Story v. Concord & M. R. R.

CourtSupreme Court of New Hampshire
Citation70 N.H. 364,48 A. 288
PartiesSTORY v. CONCORD & M. R. R. et al.
Decision Date27 July 1900
48 A. 288
70 N.H. 364

CONCORD & M. R. R. et al.

Supreme Court of New Hampshire. Hillsboro.

July 27, 1900.

Exceptions from Hillsboro county.

Action by William A. Story against the Concord & Montreal Railroad and the Boston & Maine Railroad. From a judgment in plaintiff's favor against the Concord & Montreal Railroad, it excepts. Exceptions overruled.

Case to recover for injuries received August 26, 1894, in the railroad yard at Portsmouth, by the derailment of an engine of the Concord & Montreal Railroad on which the plaintiff was fireman. The plaintiff was the servant of the Concord & Montreal Railroad. It was alleged that the derailment was due to the defective condition of the track, which was owned and repaired by the Boston & Maine Railroad. The suit was brought against both corporations. At the opening of the trial the defendants moved for separate trials, and that the plaintiff be required to elect against which defendant he would then proceed. The motion was denied, subject to exception. The defendants' motion for a nonsuit was also denied, subject to exception. At the close of the evidence a verdict was ordered for the Boston & Maine Railroad. Subject to exception, the court refused to direct a verdict in favor of the other defendants, the Concord & Montreal Railroad. The facts and other exceptions taken are stated in the opinion.

Burnham, Brown & Warren and Samuel W. Emery, for plaintiff.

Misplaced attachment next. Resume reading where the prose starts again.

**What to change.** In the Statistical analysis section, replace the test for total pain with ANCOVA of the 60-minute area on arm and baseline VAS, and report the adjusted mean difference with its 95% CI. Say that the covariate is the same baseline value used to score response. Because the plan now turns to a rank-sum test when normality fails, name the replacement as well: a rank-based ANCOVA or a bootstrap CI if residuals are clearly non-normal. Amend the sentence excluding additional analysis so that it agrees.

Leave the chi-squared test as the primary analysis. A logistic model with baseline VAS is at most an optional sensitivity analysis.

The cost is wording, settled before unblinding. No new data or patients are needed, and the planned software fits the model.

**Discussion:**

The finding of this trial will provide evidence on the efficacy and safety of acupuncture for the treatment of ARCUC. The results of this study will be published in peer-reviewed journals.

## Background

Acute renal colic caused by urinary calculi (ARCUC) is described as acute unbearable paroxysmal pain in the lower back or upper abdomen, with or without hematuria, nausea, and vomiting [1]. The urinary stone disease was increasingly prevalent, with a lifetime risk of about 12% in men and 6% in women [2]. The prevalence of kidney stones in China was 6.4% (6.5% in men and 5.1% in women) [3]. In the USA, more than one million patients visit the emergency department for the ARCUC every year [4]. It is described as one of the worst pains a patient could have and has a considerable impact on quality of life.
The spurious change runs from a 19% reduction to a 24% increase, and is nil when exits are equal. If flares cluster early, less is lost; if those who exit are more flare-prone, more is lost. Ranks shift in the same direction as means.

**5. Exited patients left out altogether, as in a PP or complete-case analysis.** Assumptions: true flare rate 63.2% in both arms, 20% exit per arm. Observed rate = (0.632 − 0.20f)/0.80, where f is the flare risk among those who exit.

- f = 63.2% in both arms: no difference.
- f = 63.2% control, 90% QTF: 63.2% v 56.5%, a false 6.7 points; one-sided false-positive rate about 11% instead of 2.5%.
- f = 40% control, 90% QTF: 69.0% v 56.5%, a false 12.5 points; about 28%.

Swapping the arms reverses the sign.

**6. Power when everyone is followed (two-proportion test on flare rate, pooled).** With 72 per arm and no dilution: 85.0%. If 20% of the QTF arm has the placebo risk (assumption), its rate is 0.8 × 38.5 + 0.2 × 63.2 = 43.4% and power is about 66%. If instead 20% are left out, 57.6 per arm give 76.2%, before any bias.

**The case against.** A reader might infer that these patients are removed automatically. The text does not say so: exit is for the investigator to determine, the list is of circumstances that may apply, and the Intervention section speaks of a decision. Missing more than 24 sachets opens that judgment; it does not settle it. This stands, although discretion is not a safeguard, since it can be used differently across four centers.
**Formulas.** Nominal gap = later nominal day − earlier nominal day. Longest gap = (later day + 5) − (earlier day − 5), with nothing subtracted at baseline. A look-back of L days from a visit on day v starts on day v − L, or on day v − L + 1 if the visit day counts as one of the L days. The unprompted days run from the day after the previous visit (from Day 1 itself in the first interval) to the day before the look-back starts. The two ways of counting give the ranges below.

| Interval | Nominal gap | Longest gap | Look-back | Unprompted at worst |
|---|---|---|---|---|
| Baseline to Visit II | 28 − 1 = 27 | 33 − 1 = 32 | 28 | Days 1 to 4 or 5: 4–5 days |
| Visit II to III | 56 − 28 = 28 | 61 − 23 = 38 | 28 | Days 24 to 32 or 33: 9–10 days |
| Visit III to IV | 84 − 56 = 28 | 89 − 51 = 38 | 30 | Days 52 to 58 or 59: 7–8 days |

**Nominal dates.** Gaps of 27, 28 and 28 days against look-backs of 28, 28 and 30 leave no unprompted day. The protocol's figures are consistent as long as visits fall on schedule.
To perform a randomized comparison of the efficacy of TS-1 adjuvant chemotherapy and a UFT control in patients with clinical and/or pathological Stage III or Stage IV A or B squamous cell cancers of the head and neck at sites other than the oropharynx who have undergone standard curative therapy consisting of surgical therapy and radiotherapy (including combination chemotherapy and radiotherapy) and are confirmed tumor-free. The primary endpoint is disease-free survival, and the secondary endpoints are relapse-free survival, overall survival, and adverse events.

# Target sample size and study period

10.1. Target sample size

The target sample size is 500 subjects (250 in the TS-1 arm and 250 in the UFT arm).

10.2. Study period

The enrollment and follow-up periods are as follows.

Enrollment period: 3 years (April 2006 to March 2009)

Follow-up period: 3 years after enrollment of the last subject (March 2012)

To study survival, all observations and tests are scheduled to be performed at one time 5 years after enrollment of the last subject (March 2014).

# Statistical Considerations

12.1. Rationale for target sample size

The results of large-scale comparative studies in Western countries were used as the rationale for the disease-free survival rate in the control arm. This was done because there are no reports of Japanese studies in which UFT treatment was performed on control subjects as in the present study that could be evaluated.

Oliver E. Branch, William H. Sawyer, and Frank S. Streeter, for defendants.

PARSONS, J. Whether Justice and convenience required separate trials was a question of fact determined by the ruling of the presiding justice. Eames v. Stevens, 26 N. H. 117, 121.

The Boston & Maine Railroad having been discharged by a verdict in their favor, to the direction of which by the court no exception appears to have been taken, the only question is whether, upon the facts stated, the verdict found by the jury against the Concord & Montreal Railroad should stand. As the case is presented to us, the Concord & Montreal Railroad are the sole defendants.

It appears that the plaintiff, a locomotive fireman in the employ of the defendants, was injured while in the course of his duty because of a defect in the track, as he alleges, over which, by direction of his employers, the locomotive upon which he worked was passing. The track claimed to be defective was not a part of the defendants' railroad, but was owned and kept in repair by another railroad corporation, which had exclusive control over it. The plaintiff knew these facts. The use of this track by the defendants was rightful, but the precise terms upon which

48 A. 289